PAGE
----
2 Replies - 1322 Views - Last Post: 23 May 2013 - 09:15 AM

#1 BrendanH  Icon User is offline

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Getting A Job

Posted 23 May 2013 - 09:00 AM

I'm currently studying to be Java 6 Oracle Certified, I am doing this privately, not through a university.

Now what would be the best thing for me to do to get into a company where I can get experience?(once Ive passed the exam) baring in mind that this is my first computer language, I wont have a university degree and i have no previous commercial experience!

How can I convince a company to take me on and prove to them that I wont be wasting their time?

Any information on this would be a great help! Thanks!

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Replies To: Getting A Job

#2 modi123_1  Icon User is online

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Re: Getting A Job

Posted 23 May 2013 - 09:02 AM

Read through the posts here and in the student section.. see the advice there.. make a portfolio of semi complex applications showing your design, code, documentation, etc.
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#3 jon.kiparsky  Icon User is online

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Re: Getting A Job

Posted 23 May 2013 - 09:15 AM

Especially at the start, a large part of job-hunting is connections. A strong recommendation from someone known to the person doing the hiring is a very hard signal to fake. This is where internships and volunteer work can really help you: if you've done something real for someone, and they're willing to tell others about you, then you're in a better position than someone who just has a pile of certifications (yawn) or degrees (likewise) Internships are harder for someone not affiliated with an educational institution, so that's a little tricky for you, but it's something that works for many people.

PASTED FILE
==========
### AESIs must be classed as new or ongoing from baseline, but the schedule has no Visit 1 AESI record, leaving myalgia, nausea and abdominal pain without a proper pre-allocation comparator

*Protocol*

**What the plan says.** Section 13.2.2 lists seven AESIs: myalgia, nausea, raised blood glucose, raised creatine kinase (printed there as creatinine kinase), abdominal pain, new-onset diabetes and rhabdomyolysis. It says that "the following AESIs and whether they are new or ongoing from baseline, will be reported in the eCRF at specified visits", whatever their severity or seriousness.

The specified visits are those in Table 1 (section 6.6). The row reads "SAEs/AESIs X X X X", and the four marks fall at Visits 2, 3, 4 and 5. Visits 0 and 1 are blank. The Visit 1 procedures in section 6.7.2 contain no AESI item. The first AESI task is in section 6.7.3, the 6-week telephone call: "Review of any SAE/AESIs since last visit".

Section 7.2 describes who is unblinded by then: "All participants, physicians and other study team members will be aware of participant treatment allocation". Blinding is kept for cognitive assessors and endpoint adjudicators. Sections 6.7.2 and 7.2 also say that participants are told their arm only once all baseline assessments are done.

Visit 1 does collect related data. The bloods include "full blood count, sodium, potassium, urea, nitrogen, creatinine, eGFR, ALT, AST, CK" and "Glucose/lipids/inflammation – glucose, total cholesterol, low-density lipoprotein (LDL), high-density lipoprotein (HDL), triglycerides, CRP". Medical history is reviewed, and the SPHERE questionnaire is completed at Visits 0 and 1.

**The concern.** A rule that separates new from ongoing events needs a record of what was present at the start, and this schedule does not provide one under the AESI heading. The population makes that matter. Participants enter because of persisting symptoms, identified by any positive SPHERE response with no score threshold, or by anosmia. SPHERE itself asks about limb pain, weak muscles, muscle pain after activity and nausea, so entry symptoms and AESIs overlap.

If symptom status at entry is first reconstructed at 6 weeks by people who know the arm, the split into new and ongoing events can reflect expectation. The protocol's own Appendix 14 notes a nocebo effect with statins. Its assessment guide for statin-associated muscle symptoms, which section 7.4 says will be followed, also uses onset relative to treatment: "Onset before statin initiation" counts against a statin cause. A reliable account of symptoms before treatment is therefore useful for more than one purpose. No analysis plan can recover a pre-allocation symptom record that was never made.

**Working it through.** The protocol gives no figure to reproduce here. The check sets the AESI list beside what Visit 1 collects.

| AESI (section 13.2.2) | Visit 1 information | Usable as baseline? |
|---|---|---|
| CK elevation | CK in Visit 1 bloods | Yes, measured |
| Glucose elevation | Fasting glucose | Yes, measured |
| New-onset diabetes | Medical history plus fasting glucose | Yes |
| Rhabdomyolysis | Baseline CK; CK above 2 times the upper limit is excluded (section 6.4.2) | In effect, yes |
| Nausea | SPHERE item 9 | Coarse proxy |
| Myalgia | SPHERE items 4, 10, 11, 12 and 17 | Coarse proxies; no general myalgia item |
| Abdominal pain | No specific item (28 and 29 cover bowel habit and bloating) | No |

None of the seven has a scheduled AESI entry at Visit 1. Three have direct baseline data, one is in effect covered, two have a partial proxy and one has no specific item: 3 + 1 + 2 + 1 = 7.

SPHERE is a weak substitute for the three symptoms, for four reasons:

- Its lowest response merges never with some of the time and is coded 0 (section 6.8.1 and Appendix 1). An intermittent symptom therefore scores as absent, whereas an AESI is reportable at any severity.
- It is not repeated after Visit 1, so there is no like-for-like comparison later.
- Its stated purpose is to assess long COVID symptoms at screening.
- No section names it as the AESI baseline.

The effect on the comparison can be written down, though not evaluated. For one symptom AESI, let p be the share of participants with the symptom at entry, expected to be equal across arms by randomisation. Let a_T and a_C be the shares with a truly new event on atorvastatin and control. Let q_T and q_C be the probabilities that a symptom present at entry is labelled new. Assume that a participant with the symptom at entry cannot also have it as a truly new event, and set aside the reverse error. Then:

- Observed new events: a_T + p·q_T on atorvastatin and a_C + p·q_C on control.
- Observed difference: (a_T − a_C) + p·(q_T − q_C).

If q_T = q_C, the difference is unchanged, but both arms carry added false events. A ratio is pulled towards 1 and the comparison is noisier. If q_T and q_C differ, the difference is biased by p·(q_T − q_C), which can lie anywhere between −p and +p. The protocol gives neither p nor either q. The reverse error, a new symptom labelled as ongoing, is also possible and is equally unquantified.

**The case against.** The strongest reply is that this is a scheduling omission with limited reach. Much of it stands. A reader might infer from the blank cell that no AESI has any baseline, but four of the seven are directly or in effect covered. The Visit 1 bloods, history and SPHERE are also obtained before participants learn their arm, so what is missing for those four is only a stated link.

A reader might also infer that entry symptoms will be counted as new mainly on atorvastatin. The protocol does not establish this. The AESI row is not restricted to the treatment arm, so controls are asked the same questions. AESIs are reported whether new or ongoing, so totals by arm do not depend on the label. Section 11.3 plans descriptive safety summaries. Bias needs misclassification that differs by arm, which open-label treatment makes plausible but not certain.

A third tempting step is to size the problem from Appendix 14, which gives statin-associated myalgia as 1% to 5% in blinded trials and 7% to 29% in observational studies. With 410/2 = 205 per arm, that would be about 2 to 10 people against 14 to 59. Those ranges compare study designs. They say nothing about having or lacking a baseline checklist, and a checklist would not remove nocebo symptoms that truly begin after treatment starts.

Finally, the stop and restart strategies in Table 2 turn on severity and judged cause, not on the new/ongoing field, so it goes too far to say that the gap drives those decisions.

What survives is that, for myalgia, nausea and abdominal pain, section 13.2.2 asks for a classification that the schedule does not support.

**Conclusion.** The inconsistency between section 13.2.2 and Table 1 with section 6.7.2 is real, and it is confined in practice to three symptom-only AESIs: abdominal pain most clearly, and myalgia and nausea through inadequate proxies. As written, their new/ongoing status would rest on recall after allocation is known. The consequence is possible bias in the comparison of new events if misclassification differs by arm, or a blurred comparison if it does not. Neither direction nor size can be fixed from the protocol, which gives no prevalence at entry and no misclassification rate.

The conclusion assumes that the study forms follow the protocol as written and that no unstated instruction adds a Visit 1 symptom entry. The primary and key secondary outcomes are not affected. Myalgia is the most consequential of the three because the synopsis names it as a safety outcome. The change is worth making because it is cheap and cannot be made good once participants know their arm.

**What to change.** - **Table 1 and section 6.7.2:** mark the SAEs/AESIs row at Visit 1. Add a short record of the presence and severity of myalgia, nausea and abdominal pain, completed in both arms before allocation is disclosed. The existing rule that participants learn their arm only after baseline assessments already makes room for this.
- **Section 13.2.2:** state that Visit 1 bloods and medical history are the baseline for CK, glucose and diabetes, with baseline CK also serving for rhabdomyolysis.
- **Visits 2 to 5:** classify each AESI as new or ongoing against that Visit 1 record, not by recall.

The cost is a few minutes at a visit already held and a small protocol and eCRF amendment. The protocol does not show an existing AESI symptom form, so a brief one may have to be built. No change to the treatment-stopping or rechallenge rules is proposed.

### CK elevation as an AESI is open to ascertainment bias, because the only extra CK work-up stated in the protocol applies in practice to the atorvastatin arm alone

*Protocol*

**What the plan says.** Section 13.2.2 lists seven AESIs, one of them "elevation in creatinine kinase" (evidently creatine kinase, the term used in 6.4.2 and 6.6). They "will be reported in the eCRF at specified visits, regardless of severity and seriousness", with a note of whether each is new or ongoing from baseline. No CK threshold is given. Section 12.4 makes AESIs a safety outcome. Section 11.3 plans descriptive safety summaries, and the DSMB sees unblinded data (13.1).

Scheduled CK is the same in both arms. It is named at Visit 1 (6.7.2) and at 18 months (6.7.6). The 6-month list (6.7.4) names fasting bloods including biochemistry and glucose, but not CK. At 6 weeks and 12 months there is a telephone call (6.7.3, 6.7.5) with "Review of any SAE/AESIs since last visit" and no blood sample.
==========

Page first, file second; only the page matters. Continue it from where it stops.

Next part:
If you can become a strong committer on an open source project that people are actually using, that's also a good signal: a potential employer can see first of all that you're an active programmer, not just a student with aspirations, and they can see what sort of things you can do. Again, hard to fake.

If you want to get in just on the strength of credentials and interview, spend some time learning things outside of simple programming. Study algorithms, get the basic math under your belt, learn some things about design (knowing the basics of the standard design patterns, for example) and understand things about people, like how to work with them to make a big thing. Be able to talk about these things. A guy who knows java backwards and forwards is good, but if that person can understand what that code is doing and why you want to do it that way, they're valuable.

The trouble is that every employer is different, and they're not all looking for the same things, so it's hard to make general statements, but it can't hurt to give someone the impression of multifaceted competence and independence of mind, while avoiding the impression of overconfidence. They don't want someone who needs a lot of hand-holding, but they don't want a know-it-all who's going to second-guess every decision.

Tough to pull off, I know, but many people figure it out, so you might manage it as well.
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